By Karen Jacobs
ATLANTA (Reuters) - Federal Reserve Chairman Ben Bernanke said Tuesday the latest figures on housing and consumer spending suggest a rapid contraction in the economy could be easing.
"Recently we have seen tentative signs that the sharp decline in economic activity may be slowing, for example, in data on home sales, homebuilding and consumer spending, including sales of new motor vehicles," Bernanke said in remarks at Morehouse College.
Some recent reports have suggested a moderating of the economy's downturn but data Tuesday was less encouraging, with the Commerce Department reporting retail sales fell 1.1 percent in March where economists had foreseen a 0.3 percent rise.
The Fed has cut interest rates effectively to zero and has created a broad range of lending facilities to ensure that banks can remain above water despite massive losses from mortgages and other consumer loans.
Bernanke said the U.S. central bank will definitely reverse its monetary policy at some stage to prevent inflation.
The Fed will "make sure we do raise rates at an appropriate time and make sure we don't leave rates too low for too long, because it can have adverse effects, at least on inflation," Bernanke said in response to questions.
Likewise, said some of the Fed's programs aimed at boosting lending may one day have to be removed in order to prevent the stimulus from building into an outright threat of inflation.
"We have a number of effective tools that will allow us to drain excess liquidity and begin to raise rates at the appropriate time," Bernanke said. "That said, unwinding or scaling down some of our special lending programs will almost certainly have to be part of our strategy for removing policy stimulus once the recovery is under way."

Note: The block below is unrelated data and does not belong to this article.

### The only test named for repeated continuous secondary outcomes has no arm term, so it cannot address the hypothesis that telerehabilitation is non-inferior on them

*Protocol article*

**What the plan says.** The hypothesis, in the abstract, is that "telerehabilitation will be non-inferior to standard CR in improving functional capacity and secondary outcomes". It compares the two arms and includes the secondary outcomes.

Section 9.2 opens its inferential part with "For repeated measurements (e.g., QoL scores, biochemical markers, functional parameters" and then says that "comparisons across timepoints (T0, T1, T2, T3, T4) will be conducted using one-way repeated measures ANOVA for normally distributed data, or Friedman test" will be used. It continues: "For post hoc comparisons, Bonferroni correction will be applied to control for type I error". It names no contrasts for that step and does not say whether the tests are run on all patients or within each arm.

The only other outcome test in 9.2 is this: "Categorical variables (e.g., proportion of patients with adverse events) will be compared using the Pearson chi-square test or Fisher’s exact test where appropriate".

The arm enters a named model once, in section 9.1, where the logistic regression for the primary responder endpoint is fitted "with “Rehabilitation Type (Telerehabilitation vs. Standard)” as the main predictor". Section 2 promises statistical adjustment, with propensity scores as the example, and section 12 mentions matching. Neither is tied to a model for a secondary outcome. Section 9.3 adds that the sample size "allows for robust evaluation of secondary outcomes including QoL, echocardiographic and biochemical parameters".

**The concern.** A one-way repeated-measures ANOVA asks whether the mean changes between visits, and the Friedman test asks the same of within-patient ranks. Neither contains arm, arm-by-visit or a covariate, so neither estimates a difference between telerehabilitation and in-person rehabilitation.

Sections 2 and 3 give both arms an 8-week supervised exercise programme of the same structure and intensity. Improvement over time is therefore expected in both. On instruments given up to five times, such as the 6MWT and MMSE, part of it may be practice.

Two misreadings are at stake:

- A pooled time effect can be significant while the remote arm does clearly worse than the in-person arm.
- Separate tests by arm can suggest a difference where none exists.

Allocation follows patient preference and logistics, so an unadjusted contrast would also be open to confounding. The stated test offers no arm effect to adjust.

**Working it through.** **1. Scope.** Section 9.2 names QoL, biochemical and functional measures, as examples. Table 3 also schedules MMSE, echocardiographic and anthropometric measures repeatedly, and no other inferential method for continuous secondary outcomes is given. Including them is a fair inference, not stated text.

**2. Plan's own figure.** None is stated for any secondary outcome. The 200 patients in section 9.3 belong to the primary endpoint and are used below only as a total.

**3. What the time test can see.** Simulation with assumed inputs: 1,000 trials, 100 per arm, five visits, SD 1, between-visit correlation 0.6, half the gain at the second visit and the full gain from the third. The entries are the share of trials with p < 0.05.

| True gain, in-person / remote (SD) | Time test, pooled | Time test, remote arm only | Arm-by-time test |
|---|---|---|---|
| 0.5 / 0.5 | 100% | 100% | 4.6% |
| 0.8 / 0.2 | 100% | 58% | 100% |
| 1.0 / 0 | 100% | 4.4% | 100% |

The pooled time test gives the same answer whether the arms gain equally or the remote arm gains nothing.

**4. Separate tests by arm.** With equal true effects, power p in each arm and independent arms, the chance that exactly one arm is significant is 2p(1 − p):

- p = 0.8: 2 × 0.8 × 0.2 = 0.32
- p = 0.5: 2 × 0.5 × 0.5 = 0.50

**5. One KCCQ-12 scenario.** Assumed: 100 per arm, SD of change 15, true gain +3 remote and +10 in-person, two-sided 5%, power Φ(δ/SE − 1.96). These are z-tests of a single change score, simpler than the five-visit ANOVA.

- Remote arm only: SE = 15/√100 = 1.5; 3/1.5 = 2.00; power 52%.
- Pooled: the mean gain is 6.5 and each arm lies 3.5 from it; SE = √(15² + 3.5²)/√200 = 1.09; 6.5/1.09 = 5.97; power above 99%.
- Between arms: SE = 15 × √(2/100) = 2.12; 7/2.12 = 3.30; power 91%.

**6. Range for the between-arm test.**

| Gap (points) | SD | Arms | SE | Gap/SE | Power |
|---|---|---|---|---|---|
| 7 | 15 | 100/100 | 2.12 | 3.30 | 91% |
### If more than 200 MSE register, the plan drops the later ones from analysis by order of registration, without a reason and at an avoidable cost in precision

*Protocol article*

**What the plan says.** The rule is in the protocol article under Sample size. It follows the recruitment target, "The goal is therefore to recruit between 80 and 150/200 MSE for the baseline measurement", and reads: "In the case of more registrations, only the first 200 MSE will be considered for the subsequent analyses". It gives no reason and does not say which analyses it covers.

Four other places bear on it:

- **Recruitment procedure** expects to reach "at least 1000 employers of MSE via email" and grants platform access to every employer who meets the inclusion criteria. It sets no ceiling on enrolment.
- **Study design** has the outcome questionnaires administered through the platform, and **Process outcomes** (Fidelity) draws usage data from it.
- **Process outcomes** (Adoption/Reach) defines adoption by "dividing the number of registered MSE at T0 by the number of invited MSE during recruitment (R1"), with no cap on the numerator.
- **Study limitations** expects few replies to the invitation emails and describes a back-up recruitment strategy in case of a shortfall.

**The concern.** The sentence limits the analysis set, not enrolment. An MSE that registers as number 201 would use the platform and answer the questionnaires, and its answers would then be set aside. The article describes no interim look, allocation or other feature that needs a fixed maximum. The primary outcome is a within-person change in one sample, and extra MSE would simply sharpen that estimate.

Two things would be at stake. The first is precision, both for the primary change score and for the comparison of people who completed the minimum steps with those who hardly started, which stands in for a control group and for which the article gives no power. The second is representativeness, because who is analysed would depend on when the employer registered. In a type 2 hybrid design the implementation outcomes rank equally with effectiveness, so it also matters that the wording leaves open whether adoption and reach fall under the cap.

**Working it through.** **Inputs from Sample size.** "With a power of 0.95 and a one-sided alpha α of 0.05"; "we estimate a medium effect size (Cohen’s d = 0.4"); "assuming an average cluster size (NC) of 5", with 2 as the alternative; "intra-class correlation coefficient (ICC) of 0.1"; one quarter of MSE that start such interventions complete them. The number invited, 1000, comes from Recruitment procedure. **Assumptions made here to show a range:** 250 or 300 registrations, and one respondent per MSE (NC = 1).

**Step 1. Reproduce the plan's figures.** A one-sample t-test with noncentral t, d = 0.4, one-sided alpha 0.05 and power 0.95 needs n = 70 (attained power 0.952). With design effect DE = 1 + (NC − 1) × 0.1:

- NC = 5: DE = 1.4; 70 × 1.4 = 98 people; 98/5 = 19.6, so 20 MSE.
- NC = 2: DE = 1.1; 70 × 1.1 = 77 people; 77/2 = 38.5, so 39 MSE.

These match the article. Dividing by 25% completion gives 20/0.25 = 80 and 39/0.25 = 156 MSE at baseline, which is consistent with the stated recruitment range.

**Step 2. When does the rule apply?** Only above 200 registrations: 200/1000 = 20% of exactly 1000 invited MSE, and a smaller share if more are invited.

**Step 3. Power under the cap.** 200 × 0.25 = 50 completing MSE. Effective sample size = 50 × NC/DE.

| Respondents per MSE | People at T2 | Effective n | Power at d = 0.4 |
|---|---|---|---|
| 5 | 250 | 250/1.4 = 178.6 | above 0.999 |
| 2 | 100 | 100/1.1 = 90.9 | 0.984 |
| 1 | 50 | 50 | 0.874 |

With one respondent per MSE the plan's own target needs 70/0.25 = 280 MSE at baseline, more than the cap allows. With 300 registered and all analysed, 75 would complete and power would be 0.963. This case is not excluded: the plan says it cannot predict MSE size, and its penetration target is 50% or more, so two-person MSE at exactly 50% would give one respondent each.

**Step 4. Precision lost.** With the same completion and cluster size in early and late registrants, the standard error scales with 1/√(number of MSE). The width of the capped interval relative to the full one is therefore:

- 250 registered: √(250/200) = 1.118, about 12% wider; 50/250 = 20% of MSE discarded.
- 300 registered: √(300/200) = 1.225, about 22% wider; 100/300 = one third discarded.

In the meantime, Bernanke said the Fed was exploring an expansion of the types of credit made available through its program to restart securitization markets, the Term Asset-Backed Securities Lending Facility, or TALF.
Bernanke did not specify what areas were under consideration, but authorities have said the program may expand to include commercial mortgage-backed securities and older securities, rather than only recently issued ones.
Response to TALF so far has been lukewarm. While the central bank had allotted $200 billion in loans, only about $6.4 billion in deals have emerged in two auctions thus far.
Bernanke took pains to justify actions taken to save insurance giant American International Group , which has been embroiled in a controversy over lavish bonuses paid after the firm had already received $180 billion in taxpayer aid.
He argued that the firm's collapse would have compromised the entire global financial system.
Nonetheless, he argued that direct support to financial institutions and loans to investors would not compromise the taxpayer, or lead to the threat of inflation.
"I can assure you that monetary policy-makers are fully committed to acting as needed to withdraw on a timely basis the extraordinary support now being provided to the economy, and we are confident in our ability to do so," Bernanke said.
He also said the U.S. dollar remains the main currency of reserve holding and international transactions.
"The dollar remains the dominant currency in terms of reserve holdings and in terms of international transactions. That situation has not changed and I really don't see any prospects of it changing in the foreseeable future," Bernanke said in response to a question.
"But it is important for us to make sure that the dollar stays strong and the best way to make the dollar strong is to take policy actions that will allow the U.S. economy to have a strong recovery."
(Writing by Pedro Nicolaci da Costa in New York and Mark Felsenthal in Washington; Editing by Chizu Nomiyama and Leslie Adler)